Your WISP does not address protections applicable to vendors holding your confidential information. The Massachusetts Rules included specific provisions, made effective two years after enactment, that required holders of confidential information to supervise vendors providing services relative to such information and required them to address vendor rights and obligations relative to protected information in contract. This represents excellent practice for all businesses but presents implementation challenges warranting guidance. Conversely, if you provide services to holders of confidential information, you can expect to field inquires about the adequacy of your data protection practices and possible indemnification requests if assurances can’t be given.
You have had a significant breach and haven’t updated your WISP. While some breaches result from bad luck (a reputable transportation company loses key data files en route to a disposal facility) or unpredictable human error (such as a maintenance person dumping sensitive records in an open dumpster rather than shredding them), some are the foreseeable end product of a poor or incomplete WISP. Every breach should be viewed as an opportunity or obligation to evaluate the adequacy of the WISP and related procedures.
You had a corporate transformation or restructuring and haven’t updated your WISP. WISPs should grow and evolve with new business opportunities and challenges. Expansions into new states, countries or lines of business (such as a data intensive retail business or a move onto online services) should trigger a re-evaluation of the adequacy of what might now be an outdated WISP.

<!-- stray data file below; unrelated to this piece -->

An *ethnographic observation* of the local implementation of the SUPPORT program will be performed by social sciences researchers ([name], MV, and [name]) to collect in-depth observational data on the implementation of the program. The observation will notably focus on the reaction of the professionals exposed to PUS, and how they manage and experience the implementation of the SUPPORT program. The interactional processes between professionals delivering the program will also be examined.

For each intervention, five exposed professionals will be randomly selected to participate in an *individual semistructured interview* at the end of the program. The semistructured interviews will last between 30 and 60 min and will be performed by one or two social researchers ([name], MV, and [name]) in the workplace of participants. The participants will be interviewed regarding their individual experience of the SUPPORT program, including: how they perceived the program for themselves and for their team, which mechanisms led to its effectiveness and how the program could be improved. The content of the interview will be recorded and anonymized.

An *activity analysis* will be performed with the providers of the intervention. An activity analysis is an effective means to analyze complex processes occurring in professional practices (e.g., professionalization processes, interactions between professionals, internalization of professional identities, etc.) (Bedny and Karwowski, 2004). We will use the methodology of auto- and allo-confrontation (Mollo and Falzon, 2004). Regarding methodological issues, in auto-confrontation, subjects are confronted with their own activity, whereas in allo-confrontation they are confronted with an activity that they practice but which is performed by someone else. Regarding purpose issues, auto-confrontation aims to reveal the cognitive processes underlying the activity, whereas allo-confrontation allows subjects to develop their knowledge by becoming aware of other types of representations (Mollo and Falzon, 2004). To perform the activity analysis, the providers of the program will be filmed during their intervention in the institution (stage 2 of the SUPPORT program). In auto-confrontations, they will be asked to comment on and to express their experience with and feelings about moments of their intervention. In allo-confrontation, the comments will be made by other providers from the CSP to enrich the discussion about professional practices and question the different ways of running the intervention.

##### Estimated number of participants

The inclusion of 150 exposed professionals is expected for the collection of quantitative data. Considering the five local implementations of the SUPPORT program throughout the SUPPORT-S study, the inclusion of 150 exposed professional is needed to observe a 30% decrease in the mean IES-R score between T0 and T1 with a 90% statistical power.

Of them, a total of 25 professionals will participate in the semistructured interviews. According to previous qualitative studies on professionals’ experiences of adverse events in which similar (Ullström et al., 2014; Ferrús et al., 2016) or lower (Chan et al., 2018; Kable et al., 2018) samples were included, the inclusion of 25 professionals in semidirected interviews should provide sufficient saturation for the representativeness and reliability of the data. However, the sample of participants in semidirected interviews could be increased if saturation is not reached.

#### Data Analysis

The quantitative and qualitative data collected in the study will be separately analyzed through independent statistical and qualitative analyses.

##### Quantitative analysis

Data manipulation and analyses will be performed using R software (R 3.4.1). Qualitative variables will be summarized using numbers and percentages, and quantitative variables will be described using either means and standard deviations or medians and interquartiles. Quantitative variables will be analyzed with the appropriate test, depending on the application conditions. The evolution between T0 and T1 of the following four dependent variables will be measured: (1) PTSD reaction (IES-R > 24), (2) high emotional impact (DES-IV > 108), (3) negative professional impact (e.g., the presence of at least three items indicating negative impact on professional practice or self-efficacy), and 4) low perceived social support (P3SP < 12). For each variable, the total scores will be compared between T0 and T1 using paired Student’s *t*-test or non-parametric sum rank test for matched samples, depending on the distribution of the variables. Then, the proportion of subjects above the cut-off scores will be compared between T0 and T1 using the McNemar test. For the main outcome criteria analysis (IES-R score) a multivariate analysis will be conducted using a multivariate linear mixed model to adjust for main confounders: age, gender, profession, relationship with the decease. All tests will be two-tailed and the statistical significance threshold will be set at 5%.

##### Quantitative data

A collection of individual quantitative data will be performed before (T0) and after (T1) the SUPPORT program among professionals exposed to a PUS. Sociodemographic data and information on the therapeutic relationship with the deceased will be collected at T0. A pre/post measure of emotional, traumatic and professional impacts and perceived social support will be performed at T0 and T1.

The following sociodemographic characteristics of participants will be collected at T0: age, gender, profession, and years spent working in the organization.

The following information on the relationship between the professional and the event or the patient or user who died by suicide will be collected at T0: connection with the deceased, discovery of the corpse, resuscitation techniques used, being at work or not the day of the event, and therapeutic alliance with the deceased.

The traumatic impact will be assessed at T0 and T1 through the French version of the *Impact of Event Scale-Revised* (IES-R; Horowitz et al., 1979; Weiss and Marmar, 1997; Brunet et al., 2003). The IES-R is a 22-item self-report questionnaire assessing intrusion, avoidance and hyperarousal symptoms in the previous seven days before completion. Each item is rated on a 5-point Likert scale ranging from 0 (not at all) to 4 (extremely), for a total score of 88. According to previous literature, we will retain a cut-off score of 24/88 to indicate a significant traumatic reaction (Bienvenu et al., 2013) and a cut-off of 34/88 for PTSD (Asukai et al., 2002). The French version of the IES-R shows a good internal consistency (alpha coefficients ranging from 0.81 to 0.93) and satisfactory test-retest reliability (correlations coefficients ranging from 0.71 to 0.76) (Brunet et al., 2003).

You are in a closely regulated field and your WISP is several years old. The field of data protection has changed rapidly in terms of legal developments (e.g., the 2013-14 federal re-write and expansion of HIPAA/HITECH), technology (e.g., effective encryptions has chosen cheaper and earlier to use), and work-driven practice changes (e.g., the strong move towards use of cloud for off-site data storage). A fresh look and fresh training packages for personnel may well be in order if you haven’t reviewed your WISP in several years.
You work in a law or other professional services firm. Evidence suggests that those interested in sealing sensitive information in order to engage in identity theft or commit corporate espionage have turned their attention increasingly away from target businesses and, instead, focus on the professional firms who serve those targets and, ideally, dozens of other similarly situated clients. When one considers that professional firms are often slow technology adopters compared to their clients, they may unknowingly face significant data vulnerabilities.
You hold unnecessary confidential information. It is a truism in this data age that liability attaches to every confidential record you own or control, and many companies may benefit from changing practices so as to move towards being a ‘Lean Information Firm.” This could be as simple as implementing a robust disposal/shredding policy or not automatically requesting social security numbers from job applicants until they are hired or must be security or credit checked.
You are underinsured against potential data breach losses. General liability policies have been increasingly revised to exclude data security-related losses, which may be significant. If you are not going to purchase aggressive cyber coverages, or even if you are, it would make sense as a precaution to have a professional review your data security policies and procedures.